I’m writing this post from 32,000 feet, enroute from Tampa to San Francisco (where I’ll connect through to eventually land in Vancouver). Gotta tell ya - the internet up here sucks.
About an hour ago, I decided to write [a post about a skill everyone in a startup should have][dbpost]. It’s a post that’s been brewing in my head for a bit, so I thought the plane would be an ideal place to knock it out.
Luckily, writing the post was easy enough. 30 minutes later, I was ready to kick it out to the world. As is typical for my publishing process, I went to push my commit to Github in order to publish the post.
Well, shit. Looks like my SSH connection to Github won’t work through whatever convoluted captive portal they’ve got available on this flight. Bitching about it to my buddy [Josh][josh], this was his response:
Problem solved, post published. This, in turn, led to a conversation between the two of us about finding a way, no matter what, and how that attitude is so important.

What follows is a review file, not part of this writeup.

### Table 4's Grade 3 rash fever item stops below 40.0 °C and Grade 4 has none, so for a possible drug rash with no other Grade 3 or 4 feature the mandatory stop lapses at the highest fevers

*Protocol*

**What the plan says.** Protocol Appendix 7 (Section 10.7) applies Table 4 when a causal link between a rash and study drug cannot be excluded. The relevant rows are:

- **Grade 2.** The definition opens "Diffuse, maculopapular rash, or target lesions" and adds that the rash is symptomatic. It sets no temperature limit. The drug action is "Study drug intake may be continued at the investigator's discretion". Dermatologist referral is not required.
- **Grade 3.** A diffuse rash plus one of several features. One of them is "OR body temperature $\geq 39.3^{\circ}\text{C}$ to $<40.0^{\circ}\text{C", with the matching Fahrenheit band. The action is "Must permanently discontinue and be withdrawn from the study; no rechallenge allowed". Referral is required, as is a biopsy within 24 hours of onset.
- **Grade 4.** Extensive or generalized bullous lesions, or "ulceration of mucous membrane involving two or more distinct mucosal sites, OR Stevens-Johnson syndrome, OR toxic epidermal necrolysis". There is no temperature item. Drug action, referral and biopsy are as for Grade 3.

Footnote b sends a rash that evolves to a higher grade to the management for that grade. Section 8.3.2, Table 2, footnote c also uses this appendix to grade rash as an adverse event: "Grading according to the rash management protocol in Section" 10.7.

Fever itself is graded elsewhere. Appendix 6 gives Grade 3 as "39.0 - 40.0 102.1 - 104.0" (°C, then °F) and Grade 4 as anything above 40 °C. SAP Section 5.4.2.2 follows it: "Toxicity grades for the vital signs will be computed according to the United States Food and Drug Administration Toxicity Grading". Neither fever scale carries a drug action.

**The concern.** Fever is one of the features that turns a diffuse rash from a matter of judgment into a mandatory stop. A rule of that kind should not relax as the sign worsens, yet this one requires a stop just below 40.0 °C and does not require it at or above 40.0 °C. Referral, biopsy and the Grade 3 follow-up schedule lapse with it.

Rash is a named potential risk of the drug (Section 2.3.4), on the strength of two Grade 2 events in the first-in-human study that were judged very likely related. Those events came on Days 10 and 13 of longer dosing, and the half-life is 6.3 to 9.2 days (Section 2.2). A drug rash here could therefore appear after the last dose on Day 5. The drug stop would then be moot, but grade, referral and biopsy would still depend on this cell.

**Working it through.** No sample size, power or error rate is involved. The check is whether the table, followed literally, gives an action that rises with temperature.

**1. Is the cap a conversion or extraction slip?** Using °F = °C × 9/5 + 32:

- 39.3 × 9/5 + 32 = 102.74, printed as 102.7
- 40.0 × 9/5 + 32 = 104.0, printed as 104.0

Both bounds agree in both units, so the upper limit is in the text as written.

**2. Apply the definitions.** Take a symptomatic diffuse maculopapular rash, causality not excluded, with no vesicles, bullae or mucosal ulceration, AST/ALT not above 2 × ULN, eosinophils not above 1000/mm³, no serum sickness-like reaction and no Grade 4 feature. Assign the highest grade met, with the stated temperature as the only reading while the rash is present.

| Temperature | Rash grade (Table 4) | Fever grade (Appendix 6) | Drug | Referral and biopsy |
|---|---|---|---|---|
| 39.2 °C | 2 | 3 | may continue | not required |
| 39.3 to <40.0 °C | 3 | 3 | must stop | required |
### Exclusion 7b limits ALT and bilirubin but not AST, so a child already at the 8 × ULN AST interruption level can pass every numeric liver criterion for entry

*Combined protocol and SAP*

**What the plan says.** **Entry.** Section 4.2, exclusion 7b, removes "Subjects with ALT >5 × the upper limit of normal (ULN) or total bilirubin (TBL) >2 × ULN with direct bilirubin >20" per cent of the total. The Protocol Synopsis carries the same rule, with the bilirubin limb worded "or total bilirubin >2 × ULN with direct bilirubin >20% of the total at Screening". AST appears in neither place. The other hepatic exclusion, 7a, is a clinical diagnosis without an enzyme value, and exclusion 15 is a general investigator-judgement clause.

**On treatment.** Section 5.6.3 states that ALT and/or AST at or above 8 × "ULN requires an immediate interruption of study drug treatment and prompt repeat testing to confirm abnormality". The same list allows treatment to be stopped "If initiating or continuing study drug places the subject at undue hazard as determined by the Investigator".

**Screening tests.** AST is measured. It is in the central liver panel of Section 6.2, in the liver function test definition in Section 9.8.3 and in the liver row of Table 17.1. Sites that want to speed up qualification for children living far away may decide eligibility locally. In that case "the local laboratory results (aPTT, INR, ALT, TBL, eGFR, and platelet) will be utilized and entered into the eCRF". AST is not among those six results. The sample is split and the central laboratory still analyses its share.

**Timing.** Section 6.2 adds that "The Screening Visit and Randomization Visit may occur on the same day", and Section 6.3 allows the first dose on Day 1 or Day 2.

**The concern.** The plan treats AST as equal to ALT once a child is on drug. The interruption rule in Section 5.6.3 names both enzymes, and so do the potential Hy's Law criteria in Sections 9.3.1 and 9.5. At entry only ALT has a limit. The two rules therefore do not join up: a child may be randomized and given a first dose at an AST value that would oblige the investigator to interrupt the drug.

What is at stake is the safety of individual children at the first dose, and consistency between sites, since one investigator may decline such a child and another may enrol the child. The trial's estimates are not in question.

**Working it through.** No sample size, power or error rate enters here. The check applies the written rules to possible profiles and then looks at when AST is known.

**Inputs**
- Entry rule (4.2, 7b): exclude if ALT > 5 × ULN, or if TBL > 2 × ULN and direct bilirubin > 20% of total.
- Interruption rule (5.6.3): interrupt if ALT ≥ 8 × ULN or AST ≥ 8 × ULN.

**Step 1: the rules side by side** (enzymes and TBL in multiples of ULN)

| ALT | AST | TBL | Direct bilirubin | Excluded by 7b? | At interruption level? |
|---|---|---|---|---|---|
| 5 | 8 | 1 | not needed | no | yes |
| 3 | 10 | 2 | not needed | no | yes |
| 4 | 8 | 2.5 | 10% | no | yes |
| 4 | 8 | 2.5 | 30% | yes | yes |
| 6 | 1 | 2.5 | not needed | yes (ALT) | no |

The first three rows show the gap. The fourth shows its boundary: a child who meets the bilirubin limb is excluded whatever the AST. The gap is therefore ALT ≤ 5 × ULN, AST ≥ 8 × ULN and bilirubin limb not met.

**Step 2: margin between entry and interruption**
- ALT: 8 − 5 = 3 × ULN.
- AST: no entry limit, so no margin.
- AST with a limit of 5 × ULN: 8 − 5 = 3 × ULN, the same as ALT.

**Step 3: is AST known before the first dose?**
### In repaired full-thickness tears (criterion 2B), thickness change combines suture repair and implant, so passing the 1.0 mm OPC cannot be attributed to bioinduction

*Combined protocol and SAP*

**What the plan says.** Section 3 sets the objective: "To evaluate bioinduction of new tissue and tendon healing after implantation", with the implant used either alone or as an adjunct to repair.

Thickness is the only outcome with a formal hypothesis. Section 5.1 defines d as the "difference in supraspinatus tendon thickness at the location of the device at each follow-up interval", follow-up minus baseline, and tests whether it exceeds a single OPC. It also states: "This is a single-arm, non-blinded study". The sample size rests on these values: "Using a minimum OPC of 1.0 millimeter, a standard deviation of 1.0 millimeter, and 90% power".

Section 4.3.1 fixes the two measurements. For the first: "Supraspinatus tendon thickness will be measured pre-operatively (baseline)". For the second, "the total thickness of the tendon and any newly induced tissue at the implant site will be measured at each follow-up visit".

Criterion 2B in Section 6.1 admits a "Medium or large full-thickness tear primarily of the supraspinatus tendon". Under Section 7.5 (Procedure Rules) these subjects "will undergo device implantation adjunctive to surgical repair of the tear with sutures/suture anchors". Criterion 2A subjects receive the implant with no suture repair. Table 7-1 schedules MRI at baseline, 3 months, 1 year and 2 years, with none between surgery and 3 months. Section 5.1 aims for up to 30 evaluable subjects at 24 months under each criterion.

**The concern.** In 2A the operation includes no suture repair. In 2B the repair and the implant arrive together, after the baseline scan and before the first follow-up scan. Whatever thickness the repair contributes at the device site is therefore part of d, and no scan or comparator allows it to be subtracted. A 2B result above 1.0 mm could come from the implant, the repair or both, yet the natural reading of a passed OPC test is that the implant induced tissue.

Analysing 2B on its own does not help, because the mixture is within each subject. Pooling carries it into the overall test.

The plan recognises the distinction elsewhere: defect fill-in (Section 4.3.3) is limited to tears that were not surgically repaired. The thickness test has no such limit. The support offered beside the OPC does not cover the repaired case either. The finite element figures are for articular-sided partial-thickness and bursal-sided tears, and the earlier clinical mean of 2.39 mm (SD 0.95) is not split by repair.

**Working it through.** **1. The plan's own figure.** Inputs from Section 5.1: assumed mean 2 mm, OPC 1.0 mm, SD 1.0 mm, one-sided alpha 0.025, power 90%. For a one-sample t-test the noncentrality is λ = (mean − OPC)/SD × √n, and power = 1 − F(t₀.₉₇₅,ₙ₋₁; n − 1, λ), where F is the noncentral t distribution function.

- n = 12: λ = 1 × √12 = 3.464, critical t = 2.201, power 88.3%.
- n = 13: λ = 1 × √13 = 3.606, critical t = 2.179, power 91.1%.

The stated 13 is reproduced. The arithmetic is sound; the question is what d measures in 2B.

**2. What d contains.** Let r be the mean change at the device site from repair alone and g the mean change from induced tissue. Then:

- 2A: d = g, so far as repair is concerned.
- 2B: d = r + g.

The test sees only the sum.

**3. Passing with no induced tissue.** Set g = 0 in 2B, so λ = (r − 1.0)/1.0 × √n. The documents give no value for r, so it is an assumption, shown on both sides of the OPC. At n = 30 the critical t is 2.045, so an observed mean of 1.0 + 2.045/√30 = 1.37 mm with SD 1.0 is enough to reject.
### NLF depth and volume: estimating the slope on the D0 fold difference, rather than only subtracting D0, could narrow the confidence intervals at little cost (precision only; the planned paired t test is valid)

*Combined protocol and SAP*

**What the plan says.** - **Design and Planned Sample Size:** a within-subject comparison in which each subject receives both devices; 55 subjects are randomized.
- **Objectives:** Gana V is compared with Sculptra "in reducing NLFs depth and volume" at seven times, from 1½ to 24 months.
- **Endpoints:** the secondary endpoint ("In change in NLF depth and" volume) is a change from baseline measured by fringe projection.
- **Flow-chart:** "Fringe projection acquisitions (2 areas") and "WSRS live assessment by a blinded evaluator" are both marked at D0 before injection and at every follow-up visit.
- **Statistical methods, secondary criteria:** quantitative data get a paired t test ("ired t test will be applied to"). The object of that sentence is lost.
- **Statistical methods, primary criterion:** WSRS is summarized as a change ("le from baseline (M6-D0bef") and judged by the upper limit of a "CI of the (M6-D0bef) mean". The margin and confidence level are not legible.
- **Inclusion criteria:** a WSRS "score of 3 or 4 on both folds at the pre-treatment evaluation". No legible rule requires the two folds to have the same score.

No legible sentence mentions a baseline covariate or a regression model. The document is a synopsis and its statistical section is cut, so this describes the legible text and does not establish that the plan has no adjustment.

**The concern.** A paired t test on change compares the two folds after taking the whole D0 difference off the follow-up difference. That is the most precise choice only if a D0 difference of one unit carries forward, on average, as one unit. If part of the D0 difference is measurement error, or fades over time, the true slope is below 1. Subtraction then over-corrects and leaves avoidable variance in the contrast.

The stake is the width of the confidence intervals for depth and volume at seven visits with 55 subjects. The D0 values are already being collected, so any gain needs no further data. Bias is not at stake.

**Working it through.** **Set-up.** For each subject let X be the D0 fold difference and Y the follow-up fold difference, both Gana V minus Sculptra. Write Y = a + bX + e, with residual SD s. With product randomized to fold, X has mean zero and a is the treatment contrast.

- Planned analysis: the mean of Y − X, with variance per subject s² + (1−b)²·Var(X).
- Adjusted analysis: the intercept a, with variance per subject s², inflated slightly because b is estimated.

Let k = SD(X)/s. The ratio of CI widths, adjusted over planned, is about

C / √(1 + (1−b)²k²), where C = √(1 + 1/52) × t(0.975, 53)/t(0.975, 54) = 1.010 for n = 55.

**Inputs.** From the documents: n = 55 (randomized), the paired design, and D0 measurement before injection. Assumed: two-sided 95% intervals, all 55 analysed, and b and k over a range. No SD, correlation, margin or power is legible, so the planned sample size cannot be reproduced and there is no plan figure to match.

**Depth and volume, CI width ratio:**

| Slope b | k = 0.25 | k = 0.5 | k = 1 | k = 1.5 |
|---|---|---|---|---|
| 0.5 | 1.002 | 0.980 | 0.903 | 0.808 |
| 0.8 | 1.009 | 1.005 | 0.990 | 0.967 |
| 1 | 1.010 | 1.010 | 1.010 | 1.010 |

Ship or Die
If you read this blog often, you’ll hear me extol the virtues of shipping. Shipping is about action - about getting shit out the door fast, asking for forgiveness instead of permission. The reason why that’s so important to me is because that attitude - ship or die - is the foundation of success. When you go out into the world thinking “I’ll find a way, regardless” instead “Oh well, I guess it’s not for me”, your entire worldview changes. Days are brighter. My parents were right - you can do anything you put your mind to.
Too often, I see people fall into this trap. Something isn’t going right, or they can’t get cooperation. Instead of adopting the shipper’s attitude, they sink into mediocrity, figuring it can’t be done, and stop trying. The shippers in the world figure it out. They’re resourceful, using whatever means they have to turn to in order to get it to work. When you go into the world like that, you’ll get stopped much less often. Scared to bid on that huge project? Bid anyway. Scared to ship that release? Ship it anyway. Assume you won’t get that raise? Go ask anyway. Now. Before lunch.
When you stop accepting defeat, you’ll start seeing more victories. That’s the shipper’s way.